By Raffi Bedrosyan
Hidden Armenians are the present descendants of Armenian orphans left behind in Turkey after the 1915 Armenian Genocide. These orphans, the living victims of the Genocide, were forcibly assimilated, Islamized, Turkified and Kurdified in state orphanages, military schools, Turkish and Kurdish homes. In recent years, it has become apparent that they did not forget their Armenian roots and secretly passed them on to the next generations. In the early 2010’s, almost a century after the Genocide, certain events in Turkey triggered the hidden Armenians to have the courage to openly reveal their original Armenian identity in large numbers and return to their Armenian roots, language and culture. The most significant event triggering this new phenomenon was the 2011 reconstruction of the Surp Giragos Church in Diyarbakir/Dikranagerd, which acted like a magnet bringing the hidden Armenians together from various regions of Turkey. The planning, fundraising and the actual reconstruction of the church were followed by other events, such as piano concerts at the church, Armenian language classes, cultural events and conferences, Centenary Genocide Commemoration, and more critically, several organized trips to Armenia for hidden Armenians from Diyarbakir, Dersim, Van, Mush, Sasun, Urfa, Gaziantep, Istanbul and Hamshen regions of Turkey. In cooperation with the Armenian Ministry of Diaspora, hundreds of hidden Armenians were taken to cultural and historic sites in Armenia further encouraging their return to Armenian roots, language and culture, and in some cases also to get baptized into Christianity. All these activities were organized under the umbrella of the Project Rebirth initiative, which helped create a vast network of thousands of hidden Armenians, connected to me and more importantly to one another. For the past few years, I tried to explain the significance of the re-awakening of the hidden Armenians and Project Rebirth in numerous articles, and also a new book, to the Armenians in Armenia and Diaspora.
Once the hidden Armenians come out and openly declare their Armenian identity, they face many difficulties, dangers and threats in Turkey, surrounded by a hostile state, neighbors, employers and sometimes even their own families who wish to remain Islam Turks or Kurds. Their situation has become even more precarious in the last three years due to the military clashes between the Turkish state and Kurdish militants who demand increased rights. The Turkish government forces occupied the newly reconstructed Surp Giragos Church and started using it as an army base, resulting in much damage to the altars and the interior of the church. In 2016, the government also expropriated the deeds of the church and more than 200 other properties belonging to it. The Surp Giragos Church Foundation immediately appealed the expropriation legislation to higher Turkish courts and was successful in reversing the expropriations and is now again the legal, rightful owner of the church and its properties. After numerous meetings with Turkish government officials, the Church Foundation also convinced the state officials to repair all the damages done to the church during the military occupation of the church, at state expense. In March 2019, the government called tenders for the repair work and the reconstruction of the church has now resumed. During these clashes in southeastern and eastern Turkey, along with the local Kurdish population, thousands of hidden Armenians also lost their homes and jobs. However, the hidden Armenians have survived despite all the risks. Instead of organizing Armenian classes, cultural events and trips to Armenia, Project Rebirth has tried to help by providing legal, financial, relocation, resettlement support to the suffering hidden Armenians.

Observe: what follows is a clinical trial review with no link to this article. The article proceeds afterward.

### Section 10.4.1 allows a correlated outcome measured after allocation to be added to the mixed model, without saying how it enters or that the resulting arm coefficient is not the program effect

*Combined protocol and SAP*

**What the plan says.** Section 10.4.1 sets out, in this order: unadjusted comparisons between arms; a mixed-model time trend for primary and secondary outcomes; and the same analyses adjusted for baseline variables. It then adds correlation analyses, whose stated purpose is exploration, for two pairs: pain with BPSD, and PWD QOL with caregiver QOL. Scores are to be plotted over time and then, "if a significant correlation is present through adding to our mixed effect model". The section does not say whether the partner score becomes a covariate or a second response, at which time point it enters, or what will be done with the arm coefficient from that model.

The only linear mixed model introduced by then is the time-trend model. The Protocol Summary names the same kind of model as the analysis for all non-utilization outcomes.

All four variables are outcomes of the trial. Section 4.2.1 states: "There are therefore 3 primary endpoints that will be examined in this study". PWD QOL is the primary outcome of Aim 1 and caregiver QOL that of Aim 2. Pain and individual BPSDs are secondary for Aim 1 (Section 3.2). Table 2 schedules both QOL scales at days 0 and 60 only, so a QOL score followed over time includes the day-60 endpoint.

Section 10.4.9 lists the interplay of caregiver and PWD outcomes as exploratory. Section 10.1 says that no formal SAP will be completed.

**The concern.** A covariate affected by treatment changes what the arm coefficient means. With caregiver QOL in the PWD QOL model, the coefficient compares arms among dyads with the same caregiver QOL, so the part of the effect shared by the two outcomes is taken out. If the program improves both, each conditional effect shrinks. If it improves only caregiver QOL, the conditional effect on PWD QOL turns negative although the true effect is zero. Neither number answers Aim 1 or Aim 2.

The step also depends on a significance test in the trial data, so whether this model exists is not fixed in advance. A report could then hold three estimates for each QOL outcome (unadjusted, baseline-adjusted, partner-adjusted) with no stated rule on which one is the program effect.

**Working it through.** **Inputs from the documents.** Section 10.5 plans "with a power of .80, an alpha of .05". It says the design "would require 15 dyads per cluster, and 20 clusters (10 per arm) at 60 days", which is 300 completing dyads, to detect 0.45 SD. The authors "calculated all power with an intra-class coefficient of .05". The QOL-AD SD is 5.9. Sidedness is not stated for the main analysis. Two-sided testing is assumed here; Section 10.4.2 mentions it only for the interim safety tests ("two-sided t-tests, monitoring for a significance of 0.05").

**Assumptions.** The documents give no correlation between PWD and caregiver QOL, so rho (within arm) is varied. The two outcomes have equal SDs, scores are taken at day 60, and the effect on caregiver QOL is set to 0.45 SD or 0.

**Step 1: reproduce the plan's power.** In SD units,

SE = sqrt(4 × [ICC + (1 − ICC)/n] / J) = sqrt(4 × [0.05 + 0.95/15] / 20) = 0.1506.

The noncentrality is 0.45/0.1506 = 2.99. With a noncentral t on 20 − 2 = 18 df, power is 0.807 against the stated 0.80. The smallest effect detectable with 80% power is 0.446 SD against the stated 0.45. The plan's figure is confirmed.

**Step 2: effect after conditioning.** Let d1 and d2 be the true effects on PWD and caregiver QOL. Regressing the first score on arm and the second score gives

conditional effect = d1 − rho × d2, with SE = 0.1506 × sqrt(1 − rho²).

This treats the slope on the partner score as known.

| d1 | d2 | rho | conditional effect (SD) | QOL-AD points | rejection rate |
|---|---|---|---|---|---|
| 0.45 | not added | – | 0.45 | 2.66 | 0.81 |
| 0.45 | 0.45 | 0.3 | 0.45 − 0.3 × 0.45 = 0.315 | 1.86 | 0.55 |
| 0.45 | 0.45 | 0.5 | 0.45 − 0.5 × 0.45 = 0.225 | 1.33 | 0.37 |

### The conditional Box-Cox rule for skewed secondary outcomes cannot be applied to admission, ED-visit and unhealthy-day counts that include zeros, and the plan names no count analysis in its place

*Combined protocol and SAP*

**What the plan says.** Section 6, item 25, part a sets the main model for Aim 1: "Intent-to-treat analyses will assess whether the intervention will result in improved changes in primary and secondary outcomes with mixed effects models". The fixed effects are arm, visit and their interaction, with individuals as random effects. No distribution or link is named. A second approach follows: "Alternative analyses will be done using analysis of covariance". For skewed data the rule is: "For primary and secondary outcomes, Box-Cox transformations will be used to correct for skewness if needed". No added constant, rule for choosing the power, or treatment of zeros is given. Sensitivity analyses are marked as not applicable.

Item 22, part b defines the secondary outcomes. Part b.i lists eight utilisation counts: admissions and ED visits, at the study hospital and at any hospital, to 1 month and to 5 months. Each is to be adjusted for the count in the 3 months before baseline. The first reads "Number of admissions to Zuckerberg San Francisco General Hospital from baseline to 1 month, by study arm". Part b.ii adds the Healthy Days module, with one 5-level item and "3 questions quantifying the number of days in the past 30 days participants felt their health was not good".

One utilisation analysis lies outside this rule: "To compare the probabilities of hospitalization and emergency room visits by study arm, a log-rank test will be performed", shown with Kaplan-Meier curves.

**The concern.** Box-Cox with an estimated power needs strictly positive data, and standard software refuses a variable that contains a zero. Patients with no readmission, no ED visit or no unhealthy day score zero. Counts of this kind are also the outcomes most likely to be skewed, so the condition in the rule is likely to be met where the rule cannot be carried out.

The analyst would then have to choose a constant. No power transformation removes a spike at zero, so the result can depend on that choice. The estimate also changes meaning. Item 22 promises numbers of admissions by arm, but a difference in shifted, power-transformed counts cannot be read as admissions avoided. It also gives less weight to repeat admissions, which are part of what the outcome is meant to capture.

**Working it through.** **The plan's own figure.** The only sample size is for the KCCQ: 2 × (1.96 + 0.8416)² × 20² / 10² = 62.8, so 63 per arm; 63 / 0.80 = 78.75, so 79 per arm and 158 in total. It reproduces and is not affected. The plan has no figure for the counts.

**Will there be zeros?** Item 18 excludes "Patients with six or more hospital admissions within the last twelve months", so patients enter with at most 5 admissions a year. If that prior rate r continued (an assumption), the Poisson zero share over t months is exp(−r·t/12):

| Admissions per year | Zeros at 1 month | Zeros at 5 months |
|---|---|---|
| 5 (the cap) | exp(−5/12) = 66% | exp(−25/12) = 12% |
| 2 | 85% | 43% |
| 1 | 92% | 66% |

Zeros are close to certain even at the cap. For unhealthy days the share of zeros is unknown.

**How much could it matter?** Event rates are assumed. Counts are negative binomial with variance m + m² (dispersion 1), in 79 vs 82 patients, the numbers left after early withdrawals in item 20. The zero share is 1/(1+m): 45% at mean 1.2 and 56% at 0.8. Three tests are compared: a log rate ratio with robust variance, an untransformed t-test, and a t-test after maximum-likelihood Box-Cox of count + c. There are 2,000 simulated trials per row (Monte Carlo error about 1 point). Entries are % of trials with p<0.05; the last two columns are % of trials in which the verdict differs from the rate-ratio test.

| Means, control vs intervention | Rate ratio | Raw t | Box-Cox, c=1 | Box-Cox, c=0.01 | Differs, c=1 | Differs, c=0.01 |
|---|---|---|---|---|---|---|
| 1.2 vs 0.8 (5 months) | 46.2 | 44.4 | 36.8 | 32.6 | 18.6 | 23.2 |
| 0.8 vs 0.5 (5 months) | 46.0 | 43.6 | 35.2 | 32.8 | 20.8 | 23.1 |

The numbers of hidden Armenians aware of their Armenian roots is unknown. The numbers of hidden Armenians aware of their Armenian roots and willing to return to Armenian roots are also unknown. But independent research and studies indicate that Armenian orphans left behind in Turkey and Armenians in certain regions allowed to convert to Islam in order to avoid massacres and deportation during the 1915 Armenian Genocide, add up to about 300,000. Since the population of Turkey increased seven times since 1915, the descendants of these forcibly Islamized hidden Armenians would number more than 2 million. Although there are no reliable figures about Armenian conversions to Islam during the 1894-96 massacres, the numbers are even larger than in 1915. The Hamshen Armenians, who were converted to Islam earlier in the 16th century but still speak a dialect of Armenian, number more than 200,000. It is difficult to arrive at numbers with certainty, but it can be stated that potentially there exists a genetically Armenian population in Turkey which may even exceed the current population of the Republic of Armenia, although these people are at present Islamized Turks or Kurds. There have been 35 Armenian baptisms of hidden Armenians at Surp Giragos Church, the first two baptisms in Armenia during Project Rebirth trips and several dozen in Europe. One can conclude that hidden Armenians returning to Armenian roots and Christianity are in the hundreds, returning to Armenian roots without converting to Christianity are in tens of thousands, remaining as hidden Armenians and aware of their Armenian roots are in hundreds of thousands, possessing Armenian genes or blood partially are in the millions.
Voting and Political Power of Hidden Armenians